Of course some things have improved since 1918–19.
Today there is planning at all levels of government.
Today our knowledge of how disease spreads and how to treat it is far advanced as compared to 1918–19.
Today, in contrast to 1918–19, all our medical personnel would be available. (In Canada in 1918, many physicians and nurses were overseas with the Canadian Army Medical Corps.)
Canada’ experience with SARS, however, is not encouraging.
In Toronto where there was a serious outbreak, though the numbers of ill were few compared to 1918–19, there were major response problems. And one of the weaknesses was that municipal governments were overshadowed by upper levels of government.
In 1918–19, the different provinces offered different advice about what was appropriate. Some, for example, stated that placarding homes stricken with the flu was pointless, even counter-productive. Others provinces urged or even required placarding. Our research shows that it really didn’t matter. Municipalities forced to rely on their own resources did what they thought was appropriate.
Of course, there is one other major difference between 1918–19 and now. In 1918–19 there were no plans for pandemics or any other kind of emergency.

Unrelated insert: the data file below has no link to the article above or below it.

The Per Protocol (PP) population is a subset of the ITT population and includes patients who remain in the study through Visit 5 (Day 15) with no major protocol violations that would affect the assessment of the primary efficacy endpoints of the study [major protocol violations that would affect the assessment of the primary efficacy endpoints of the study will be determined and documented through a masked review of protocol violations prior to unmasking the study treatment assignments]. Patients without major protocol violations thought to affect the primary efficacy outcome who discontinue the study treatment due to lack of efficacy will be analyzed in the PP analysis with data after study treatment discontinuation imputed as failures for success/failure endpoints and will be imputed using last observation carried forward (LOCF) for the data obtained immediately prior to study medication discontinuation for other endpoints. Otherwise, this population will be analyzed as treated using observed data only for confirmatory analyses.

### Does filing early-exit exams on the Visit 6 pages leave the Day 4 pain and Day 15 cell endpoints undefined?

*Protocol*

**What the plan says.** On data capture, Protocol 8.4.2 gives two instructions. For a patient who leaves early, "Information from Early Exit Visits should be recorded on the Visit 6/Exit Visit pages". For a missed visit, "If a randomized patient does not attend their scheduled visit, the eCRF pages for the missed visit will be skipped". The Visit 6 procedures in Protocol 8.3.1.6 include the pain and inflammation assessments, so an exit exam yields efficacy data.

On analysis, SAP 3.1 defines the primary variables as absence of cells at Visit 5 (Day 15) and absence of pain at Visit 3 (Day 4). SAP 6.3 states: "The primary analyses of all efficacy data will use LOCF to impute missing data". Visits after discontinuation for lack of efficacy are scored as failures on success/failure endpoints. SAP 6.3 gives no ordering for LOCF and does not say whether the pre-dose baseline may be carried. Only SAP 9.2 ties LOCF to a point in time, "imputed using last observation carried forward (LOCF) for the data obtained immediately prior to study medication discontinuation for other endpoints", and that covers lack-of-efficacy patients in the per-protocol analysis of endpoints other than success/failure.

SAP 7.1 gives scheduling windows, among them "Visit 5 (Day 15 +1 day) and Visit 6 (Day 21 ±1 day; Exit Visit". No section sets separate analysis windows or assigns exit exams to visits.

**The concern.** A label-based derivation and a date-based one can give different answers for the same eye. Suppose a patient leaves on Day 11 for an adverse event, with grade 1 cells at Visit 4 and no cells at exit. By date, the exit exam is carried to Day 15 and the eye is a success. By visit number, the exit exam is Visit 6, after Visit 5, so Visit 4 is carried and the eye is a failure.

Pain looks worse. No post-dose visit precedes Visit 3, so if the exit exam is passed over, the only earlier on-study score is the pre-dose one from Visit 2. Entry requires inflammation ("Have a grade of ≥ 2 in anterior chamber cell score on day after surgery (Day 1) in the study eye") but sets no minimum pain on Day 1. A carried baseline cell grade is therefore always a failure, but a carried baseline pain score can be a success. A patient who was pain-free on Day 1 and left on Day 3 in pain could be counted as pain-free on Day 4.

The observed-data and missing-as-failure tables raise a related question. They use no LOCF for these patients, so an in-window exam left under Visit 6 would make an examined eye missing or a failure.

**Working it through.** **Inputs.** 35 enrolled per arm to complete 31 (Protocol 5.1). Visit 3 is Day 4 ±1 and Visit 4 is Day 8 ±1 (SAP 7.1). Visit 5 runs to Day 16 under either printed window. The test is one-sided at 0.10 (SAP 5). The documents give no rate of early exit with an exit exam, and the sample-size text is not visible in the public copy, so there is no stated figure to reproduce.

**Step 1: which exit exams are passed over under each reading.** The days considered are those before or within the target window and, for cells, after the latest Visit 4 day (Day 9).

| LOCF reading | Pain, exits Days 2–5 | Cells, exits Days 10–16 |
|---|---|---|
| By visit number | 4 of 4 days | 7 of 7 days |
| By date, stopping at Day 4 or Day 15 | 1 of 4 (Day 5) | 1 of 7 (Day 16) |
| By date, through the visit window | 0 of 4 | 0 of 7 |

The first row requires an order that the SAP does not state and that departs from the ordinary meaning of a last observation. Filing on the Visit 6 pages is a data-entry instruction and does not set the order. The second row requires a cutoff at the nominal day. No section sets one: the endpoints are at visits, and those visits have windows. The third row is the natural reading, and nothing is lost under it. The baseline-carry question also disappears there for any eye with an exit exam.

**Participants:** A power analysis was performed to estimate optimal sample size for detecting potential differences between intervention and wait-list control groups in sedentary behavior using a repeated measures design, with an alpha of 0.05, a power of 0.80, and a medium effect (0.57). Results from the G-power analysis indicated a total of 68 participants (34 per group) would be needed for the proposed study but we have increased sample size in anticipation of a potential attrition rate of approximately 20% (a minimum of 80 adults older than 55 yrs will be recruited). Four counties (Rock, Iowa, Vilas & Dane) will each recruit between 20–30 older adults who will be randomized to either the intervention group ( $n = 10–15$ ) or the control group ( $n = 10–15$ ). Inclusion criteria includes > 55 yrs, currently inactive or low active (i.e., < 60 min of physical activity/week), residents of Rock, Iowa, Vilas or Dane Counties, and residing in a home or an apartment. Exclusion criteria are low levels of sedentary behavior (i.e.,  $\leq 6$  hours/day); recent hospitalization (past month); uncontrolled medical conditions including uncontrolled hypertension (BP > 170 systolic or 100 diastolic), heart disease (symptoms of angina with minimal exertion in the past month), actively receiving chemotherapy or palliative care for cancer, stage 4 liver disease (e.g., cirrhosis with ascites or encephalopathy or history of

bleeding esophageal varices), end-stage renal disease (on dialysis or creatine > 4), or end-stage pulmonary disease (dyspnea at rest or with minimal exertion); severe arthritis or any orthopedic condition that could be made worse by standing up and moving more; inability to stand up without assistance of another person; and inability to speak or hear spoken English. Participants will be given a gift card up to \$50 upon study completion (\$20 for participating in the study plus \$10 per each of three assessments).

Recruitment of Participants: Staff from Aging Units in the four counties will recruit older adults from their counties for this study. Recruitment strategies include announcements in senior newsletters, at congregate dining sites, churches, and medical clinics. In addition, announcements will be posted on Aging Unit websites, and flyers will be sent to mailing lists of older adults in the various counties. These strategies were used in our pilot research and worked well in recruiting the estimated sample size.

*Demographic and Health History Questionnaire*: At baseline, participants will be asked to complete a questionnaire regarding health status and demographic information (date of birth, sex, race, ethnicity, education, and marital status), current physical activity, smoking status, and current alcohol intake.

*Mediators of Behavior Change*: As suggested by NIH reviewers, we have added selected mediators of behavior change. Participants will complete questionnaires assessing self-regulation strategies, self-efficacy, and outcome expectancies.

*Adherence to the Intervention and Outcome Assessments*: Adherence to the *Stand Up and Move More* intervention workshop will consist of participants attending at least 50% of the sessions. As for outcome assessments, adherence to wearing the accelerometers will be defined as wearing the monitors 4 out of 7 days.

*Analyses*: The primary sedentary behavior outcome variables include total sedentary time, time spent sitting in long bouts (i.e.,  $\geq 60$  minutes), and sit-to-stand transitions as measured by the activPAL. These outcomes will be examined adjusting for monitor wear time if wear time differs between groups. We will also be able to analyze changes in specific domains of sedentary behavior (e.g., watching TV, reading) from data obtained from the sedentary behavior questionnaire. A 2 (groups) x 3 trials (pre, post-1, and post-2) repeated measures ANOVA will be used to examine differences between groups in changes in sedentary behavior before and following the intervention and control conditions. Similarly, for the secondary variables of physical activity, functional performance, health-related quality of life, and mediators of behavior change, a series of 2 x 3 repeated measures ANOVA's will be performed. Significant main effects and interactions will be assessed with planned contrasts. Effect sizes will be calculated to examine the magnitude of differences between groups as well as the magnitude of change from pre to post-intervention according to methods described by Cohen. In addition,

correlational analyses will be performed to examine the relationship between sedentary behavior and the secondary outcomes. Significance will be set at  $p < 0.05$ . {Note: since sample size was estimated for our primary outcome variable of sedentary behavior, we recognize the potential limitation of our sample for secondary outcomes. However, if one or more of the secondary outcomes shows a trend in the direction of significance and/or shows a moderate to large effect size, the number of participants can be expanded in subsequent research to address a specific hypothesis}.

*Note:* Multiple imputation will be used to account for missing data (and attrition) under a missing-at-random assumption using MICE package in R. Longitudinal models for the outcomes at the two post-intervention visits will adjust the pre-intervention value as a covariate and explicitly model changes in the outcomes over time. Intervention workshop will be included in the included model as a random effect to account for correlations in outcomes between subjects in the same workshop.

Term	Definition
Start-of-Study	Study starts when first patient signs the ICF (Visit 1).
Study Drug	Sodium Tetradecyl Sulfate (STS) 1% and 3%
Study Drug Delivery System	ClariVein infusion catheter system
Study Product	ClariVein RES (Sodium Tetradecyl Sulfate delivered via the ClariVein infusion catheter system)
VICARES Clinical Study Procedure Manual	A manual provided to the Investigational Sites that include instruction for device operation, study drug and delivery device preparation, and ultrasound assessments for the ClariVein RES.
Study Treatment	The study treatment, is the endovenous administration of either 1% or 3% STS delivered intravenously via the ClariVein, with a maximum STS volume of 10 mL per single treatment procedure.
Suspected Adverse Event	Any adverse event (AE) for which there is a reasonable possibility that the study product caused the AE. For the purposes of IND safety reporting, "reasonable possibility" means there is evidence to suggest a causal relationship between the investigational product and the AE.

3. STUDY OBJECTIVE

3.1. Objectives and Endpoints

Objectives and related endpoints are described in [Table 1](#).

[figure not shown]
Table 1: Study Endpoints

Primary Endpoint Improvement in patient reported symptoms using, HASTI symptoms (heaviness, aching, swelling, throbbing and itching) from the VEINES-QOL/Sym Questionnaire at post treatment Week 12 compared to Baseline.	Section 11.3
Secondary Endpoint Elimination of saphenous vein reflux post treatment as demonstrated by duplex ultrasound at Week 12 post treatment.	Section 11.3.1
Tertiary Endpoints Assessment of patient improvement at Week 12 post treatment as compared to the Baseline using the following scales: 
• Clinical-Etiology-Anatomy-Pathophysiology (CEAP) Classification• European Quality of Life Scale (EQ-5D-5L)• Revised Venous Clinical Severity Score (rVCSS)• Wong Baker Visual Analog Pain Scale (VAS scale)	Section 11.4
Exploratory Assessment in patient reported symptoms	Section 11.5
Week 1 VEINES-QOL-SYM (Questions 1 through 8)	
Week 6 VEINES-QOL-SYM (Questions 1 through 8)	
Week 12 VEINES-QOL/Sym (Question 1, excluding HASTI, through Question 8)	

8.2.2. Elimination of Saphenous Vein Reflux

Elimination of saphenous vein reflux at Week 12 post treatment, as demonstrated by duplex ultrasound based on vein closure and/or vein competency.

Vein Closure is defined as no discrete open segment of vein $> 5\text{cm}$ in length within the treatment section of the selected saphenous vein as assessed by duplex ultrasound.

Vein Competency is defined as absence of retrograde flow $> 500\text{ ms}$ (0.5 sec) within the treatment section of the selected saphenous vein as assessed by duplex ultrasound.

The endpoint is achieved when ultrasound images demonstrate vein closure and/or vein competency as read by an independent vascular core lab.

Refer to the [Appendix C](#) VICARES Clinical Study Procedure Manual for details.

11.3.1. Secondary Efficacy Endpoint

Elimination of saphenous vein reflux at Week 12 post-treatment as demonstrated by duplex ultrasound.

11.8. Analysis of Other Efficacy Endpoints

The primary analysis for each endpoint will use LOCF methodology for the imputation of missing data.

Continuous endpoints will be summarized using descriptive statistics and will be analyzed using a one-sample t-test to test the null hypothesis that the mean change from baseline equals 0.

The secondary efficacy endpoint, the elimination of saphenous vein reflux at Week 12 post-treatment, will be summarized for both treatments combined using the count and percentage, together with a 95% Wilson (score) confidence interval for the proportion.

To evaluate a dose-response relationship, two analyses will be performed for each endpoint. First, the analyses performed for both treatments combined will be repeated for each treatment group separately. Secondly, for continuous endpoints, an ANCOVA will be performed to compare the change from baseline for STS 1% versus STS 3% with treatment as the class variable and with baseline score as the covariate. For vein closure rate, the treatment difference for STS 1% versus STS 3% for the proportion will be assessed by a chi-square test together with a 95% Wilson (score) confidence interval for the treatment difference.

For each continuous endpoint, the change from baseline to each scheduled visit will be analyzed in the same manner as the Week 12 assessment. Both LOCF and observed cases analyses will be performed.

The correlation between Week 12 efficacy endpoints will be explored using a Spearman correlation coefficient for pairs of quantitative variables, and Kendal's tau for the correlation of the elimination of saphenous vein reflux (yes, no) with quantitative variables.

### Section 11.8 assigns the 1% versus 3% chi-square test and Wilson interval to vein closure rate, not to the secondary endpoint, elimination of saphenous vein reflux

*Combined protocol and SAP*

In fact, war-related emergency planning didn’t start in Canada until 1939. Disaster planning did not begin until the 1950s. Pandemic planning began even later. The situation in the United States is very similar.
The dilemma is that no plans are going to be very effective unless they are based on reality, that is, unless they are what my colleague Dr. Erik Auf der Heide calls “evidence based.”
The reality, as we see it, is that a future pandemic, one similar to 1918–19, would cause the same kind of problems today, and today, as we see it, some of those problems would be more difficult to solve.
Joseph Scanlon is professor emeritus and director of the Emergency Communications Research Unit at Carleton University in Ottawa, Canada. He has been doing emergency research for 41 years.